MERS Statement of the Law in Florida

MERS had two important victories in Florida appellate courts, which have unanimously decreed that MERS is permitted to foreclose mortgage liens when it is the holder of the note and mortgage. See Mortgage Electronic Registration Systems, Inc. v. Azize, (Fla. DCA Case No. 2D05-4544, opinion filed February 21, 2007) [32 Fla. L.Weekly D546]; Mortgage Electronic Registration Systems, Inc. v. Revoredo, et al., (Fla. 3d DCA No. 3D05-2572, opinion filed, March 14, 2007).

As background, in September 2005, we suspended the option of allowing MERS members to foreclose in MERS‟ name in Florida. We did so because we were in the process of appealing two adverse decisions against MERS‟ standing as a proper plaintiff in foreclosure actions in local trial courts. The first trial court decision came from Judge Logan in Pinellas County in the Azize case. Judge Logan issued an August 18, 2005 Decision on an Order to Show Cause why the Complaint should not be Dismissed for Lack of Proper Plaintiff. He dismissed with prejudice as to MERS and dismissed without prejudice as to the “proper Plaintiff”. He ruled that a party had to own the “beneficial interest” in the promissory note in order to foreclose on the note. Judge

Logan made this ruling despite the fact that the borrower had never appeared in the case to contest the foreclosure. We filed an appeal on September 14, 2005. A joint amicus brief was filed on our behalf by Fannie Mae, Freddie Mac, the MBA, JP Morgan Chase, and Countrywide.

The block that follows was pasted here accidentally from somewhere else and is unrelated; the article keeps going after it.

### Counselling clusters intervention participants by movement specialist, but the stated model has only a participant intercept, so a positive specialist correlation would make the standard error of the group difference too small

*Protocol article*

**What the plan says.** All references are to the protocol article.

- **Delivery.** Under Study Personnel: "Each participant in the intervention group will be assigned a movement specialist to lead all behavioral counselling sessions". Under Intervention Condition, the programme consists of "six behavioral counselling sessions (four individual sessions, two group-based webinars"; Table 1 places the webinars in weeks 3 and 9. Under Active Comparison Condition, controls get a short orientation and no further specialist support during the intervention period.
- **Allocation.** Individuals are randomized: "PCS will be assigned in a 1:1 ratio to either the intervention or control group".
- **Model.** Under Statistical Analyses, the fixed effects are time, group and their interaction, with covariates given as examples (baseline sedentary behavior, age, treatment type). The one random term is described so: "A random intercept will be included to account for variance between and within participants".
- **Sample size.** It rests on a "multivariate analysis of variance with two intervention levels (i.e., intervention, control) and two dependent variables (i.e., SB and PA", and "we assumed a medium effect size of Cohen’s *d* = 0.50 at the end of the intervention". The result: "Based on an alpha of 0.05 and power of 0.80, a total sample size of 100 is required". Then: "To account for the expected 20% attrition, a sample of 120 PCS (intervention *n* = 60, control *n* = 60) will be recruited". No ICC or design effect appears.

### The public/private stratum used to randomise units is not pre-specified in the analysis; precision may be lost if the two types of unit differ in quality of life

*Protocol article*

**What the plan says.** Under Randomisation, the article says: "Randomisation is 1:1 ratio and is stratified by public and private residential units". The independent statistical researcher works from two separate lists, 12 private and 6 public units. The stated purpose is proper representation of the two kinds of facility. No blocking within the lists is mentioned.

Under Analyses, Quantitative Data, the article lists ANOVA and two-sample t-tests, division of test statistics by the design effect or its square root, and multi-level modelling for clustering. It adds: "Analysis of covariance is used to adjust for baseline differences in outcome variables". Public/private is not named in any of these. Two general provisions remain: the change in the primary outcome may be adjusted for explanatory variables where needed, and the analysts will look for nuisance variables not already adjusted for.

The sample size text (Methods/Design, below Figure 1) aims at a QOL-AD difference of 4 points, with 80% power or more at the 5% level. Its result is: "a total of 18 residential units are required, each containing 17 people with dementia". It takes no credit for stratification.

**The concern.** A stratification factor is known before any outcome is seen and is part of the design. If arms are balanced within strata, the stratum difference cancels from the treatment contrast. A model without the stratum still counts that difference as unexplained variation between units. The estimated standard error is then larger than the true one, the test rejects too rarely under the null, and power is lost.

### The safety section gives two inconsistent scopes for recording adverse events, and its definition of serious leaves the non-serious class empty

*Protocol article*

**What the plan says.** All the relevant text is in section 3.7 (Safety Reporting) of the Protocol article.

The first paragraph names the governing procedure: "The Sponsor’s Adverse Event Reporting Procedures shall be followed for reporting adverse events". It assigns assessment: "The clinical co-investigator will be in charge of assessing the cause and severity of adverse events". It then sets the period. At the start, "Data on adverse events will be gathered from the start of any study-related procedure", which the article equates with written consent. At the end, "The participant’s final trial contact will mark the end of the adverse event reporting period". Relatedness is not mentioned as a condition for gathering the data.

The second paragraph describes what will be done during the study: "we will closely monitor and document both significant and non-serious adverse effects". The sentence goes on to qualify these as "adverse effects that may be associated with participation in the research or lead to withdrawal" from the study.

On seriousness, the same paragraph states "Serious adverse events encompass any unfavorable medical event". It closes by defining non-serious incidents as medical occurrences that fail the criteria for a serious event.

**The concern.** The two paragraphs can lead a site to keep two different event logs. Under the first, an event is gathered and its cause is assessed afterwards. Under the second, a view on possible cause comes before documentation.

The Jacksonville Area Legal Aid (JALA) filed an Amicus Brief in opposition.

We also appealed a similar Order in the Revoredo litigation entered by Judge Jon I. Gordon in Dade County on September 28, 2005. Judge Gordon held that a plaintiff must establish ownership of the note in order to have standing. JP Morgan Chase filed an Amicus Brief in support of our position.

MERS prevailed in the Pinellas County Appeal in the Azize decision, filed by the Second District Court of Appeal (“Second DCA”) on February 21, 2007. A unanimous appellate panel reversed Judge Logan‟s Order, and held that MERS could foreclose when it alleges that it is the holder of the note, and observed “standing is broader than just actual ownership of the beneficial interest in the note”. The Second DCA stated that Judge Logan‟s conclusion that MERS could never be a proper plaintiff since it did not have a beneficial interest in the notes was “an erroneous conclusion.” The Second DCA also observed in a footnote that, frequently, multiple entities hold a beneficial interest in a particular note, and that courts have routinely allowed agents, such as servicers, to bring foreclosure suits to enforce the note on behalf of the holders of beneficial interests in the note. Finally, the Second DCA explained that Florida‟s rules of civil procedure permit an action to be prosecuted “in the name of someone other than, but acting for, the real party in interest.”